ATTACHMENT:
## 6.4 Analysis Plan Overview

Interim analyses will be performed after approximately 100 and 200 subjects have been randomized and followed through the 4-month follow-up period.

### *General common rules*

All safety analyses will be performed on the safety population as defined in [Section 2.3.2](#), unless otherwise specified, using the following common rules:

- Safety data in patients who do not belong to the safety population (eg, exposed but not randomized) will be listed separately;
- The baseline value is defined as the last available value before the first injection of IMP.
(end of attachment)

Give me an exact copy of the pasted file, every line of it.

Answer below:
## 6.4 Analysis Plan Overview

Interim analyses will be performed after approximately 100 and 200 subjects have been randomized and followed through the 4-month follow-up period.

### *General common rules*

All safety analyses will be performed on the safety population as defined in [Section 2.3.2](#), unless otherwise specified, using the following common rules:

- Safety data in patients who do not belong to the safety population (eg, exposed but not randomized) will be listed separately;
- The baseline value is defined as the last available value before the first injection of IMP.